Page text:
Bookends: July 2017

July was a mix of hot, muggy days interspersed with phenomenal, California-like weather that left me feeling renewed and (almost) ready to put up with the mugginess again. It’s difficult on days like these to imagine that snow is only a few months away.

I’ve continued doing work around the house, and I find myself looking around the house wondering what else to do and/or what else to get rid of. There are just four big jobs left to do, three of which I’m hiring out (if I can get people to schedule the work). The quotes I got for the fourth job made me choke on my kombucha, so I’m going to try reupholstering my kitchen set with my own hands and a book about upholstery I’m getting from the library. And some fabric. I would leave it, but the vinyl is cracked and it looks pretty tacky and unkempt. Not that I generally have a problem with looking tacky and unkempt, but I prefer my kitchen to look, if not stylish, at least kempt. If I think that my ham-handed attempts will leave it looking better than it does now, I’ll give it a try.

I kept up with my TBR List Declutter this month. Each Thursday, I post the titles of ten books that are on my TBR, why I added them in the first place, and whether I’m keeping them or taking them off of the TBR. This week I’ll pass the 10% mark of my initial TBR. Crawling right along!

Speaking of crawling, July also brought our annual shipment of monarchs to rear.

 

Totally cute, right? Hopefully we’ll have nine to eleven healthy monarch butterflies to release at the end of the month.

And now to the primary purpose of this monthly post—books!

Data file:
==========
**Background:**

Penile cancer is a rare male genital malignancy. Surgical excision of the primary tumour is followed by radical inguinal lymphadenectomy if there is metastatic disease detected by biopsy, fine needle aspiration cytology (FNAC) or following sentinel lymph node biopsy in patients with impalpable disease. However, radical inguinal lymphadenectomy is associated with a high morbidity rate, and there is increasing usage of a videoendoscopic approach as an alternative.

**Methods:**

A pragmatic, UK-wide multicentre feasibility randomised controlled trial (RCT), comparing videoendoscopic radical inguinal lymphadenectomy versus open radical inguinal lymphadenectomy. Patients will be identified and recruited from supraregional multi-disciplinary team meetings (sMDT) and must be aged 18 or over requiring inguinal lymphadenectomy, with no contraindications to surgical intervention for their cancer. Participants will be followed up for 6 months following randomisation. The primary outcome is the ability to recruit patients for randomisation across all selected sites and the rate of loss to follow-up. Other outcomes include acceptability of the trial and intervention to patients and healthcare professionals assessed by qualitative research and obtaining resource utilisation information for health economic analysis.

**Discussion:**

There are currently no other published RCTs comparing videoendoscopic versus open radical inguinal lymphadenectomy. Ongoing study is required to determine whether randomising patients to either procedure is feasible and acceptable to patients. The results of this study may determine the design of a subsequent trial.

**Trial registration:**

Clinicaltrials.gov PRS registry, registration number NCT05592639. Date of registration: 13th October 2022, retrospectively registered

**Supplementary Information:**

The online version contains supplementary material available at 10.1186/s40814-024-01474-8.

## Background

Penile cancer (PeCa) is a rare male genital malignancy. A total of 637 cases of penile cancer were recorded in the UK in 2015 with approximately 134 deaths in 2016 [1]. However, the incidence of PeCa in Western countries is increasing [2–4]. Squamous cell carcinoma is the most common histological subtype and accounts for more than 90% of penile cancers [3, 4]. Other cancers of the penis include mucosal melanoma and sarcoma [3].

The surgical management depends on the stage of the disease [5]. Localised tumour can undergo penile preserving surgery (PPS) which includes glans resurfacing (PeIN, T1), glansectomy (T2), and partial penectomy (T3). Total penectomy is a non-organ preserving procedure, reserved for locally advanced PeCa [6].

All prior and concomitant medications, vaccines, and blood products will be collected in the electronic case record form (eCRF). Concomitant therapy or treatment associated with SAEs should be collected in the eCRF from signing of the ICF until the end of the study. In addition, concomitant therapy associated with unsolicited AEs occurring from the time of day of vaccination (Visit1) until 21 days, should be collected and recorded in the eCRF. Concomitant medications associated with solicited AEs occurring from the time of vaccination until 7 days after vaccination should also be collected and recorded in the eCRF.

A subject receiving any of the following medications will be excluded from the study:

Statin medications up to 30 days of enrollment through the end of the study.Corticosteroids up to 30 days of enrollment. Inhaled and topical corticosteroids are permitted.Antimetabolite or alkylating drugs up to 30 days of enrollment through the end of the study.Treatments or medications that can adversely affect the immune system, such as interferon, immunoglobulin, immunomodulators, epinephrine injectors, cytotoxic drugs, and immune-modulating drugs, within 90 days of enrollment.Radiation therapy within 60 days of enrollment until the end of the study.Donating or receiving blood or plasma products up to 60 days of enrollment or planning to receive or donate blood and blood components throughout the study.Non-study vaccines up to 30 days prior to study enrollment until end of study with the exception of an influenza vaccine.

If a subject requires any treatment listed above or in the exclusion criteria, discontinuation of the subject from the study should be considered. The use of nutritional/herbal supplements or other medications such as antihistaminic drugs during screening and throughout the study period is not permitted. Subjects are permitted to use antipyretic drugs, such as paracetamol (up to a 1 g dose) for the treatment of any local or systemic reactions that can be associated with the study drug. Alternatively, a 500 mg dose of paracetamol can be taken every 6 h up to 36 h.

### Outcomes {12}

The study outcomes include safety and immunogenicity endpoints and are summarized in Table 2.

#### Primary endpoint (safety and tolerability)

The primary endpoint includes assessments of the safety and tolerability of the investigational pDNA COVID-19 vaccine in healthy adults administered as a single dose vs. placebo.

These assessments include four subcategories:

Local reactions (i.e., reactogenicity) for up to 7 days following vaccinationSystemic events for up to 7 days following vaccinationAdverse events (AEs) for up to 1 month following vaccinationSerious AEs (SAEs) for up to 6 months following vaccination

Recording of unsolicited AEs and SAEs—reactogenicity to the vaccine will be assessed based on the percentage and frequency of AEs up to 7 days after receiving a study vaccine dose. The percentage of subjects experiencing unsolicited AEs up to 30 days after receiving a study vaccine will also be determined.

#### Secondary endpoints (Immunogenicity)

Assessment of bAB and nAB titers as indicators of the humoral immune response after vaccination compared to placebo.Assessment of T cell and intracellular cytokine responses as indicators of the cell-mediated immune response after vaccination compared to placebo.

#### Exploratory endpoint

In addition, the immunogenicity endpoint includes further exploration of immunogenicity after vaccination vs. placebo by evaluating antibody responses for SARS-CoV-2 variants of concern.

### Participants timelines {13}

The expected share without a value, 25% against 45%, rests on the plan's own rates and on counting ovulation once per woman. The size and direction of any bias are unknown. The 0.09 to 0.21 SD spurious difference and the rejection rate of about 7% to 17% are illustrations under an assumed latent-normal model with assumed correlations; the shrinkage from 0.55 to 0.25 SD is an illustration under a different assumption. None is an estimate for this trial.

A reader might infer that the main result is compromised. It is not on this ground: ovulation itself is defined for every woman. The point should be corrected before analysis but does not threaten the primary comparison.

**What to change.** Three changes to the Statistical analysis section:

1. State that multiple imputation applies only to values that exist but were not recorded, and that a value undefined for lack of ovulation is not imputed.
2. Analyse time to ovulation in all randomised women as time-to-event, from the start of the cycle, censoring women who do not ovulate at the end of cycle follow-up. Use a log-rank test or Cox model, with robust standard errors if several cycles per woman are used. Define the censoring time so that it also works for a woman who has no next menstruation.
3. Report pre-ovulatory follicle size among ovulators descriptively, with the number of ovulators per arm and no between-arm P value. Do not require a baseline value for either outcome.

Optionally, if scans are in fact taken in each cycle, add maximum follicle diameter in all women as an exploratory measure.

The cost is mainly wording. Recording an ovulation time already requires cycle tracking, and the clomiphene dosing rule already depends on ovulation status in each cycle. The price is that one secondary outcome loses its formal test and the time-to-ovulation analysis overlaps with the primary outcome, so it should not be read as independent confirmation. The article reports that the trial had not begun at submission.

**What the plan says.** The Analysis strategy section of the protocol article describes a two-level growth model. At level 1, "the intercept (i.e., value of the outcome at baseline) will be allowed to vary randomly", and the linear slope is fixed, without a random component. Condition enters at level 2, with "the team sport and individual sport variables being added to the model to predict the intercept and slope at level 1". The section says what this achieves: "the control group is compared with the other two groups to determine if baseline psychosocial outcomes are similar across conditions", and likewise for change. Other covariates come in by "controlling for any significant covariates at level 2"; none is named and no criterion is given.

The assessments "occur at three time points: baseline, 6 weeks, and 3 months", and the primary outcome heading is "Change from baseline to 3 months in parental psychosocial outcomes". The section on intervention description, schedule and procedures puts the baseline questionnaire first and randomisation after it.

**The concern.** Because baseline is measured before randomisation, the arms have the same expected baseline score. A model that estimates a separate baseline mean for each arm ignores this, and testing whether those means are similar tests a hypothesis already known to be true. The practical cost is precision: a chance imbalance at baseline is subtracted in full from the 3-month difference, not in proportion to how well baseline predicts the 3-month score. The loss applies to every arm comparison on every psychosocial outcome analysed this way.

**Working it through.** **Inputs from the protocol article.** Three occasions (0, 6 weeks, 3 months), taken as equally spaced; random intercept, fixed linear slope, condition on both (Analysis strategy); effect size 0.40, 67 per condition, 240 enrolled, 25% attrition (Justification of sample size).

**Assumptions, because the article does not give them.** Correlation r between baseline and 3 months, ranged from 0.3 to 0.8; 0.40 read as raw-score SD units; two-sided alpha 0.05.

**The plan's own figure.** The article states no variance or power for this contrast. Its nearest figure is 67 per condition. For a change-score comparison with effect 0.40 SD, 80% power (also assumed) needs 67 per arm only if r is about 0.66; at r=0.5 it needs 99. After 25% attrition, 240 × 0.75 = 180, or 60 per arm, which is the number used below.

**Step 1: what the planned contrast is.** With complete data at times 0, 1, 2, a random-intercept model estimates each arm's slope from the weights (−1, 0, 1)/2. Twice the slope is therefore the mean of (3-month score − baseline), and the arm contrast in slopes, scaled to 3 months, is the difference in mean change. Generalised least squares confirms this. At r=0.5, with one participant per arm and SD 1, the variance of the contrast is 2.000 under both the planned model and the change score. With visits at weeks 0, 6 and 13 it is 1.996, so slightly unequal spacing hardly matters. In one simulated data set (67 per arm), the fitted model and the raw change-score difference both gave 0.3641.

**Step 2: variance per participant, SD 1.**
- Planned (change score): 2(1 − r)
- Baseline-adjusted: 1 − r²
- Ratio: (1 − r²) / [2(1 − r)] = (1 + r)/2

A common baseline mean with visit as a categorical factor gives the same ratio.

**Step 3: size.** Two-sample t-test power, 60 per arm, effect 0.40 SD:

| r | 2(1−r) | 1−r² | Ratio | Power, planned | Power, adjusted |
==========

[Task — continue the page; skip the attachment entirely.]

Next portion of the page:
Grown-up Books:

White Teeth by Zadie Smith (fiction, SBC June Selection)

The Mothers by Brit Bennett (fiction, audiobook)

The Sweetness at the Bottom of the Pie by Alan Bradley (fiction, audiobook)

Howards End by E.M. Forster (fiction, SBC July Selection; by far my favorite book of the month)

The Dinner by Herman Koch (fiction)

The Guernsey Literary and Potato Peel Pie Society by Mary Ann Schaffer (fiction, audiobook, stopped reading. The format got annoying, as did the characters and the predictable plot.)

Drinking: A Love Story by Caroline Knapp (memoir, stopped reading. I certainly won’t criticize someone for wanting to tell their story, but it should at least pass the “so what?” test.)

Kids’ Books:

I got back into reading aloud to my kids this month. I’d forgotten how fun it is. And they seem to enjoy it, too.

The Sea Beggar’s Son by F.N. Monjo (picture book about the Dutch revolt against Spanish rule)

Anno’s Spain by Mitsumasa Anno (wordless tour through Spain. My son and I enjoyed spotting little details and historic and literary references.)

The Sad Night: The Story of an Aztec Victory and a Spanish Loss by Sally Schofer Mathews (picture book)

Lost Treasure of the Inca by Peter Lourie (picture book. Spoiler alert: The treasure is still lost.)

Currently Reading:

My To-Read List for August:

  • Style, Stitch, Staple: Basic Upholstering Skills to Tackle Any Project by Hannah Stanton
  • Brainstorm: The Power and Purpose of the Teenage Brain by Daniel Siegel
  • The Hidden Life of Trees by Peter Wohlleben
  • Villette by Charlotte Brontë (Cavalcade of Classics)
  • Some of the books my kids have been reading (cyborg fairy tales, talking dragons, mythical creature preserves, etc), although I have no hope of catching up with them.

What have you enjoyed reading in the past month? What’s on your to-read list for August?

4 comments

  1. Pingback: Bookends: August 2017 | Imperfect Happiness
  2. Didi Oviatt - Author · August 1

    That “what else can I do, or what else can I get rid of” gets me in big trouble often! 😂 .. My husband told me once, “if I come home to you painting another room, or throwing more of my stuff away today I’m gunna loose my shit” 😂😂

    Like

    • Charity · August 2

      This sounds all too familiar. Luckily this time my spouse is relatively on-board with my shenanigans, provided I don’t ask him to help. I also don’t get rid of his stuff, I just stare passive-aggressively in its direction and sigh.

      Liked by 1 person

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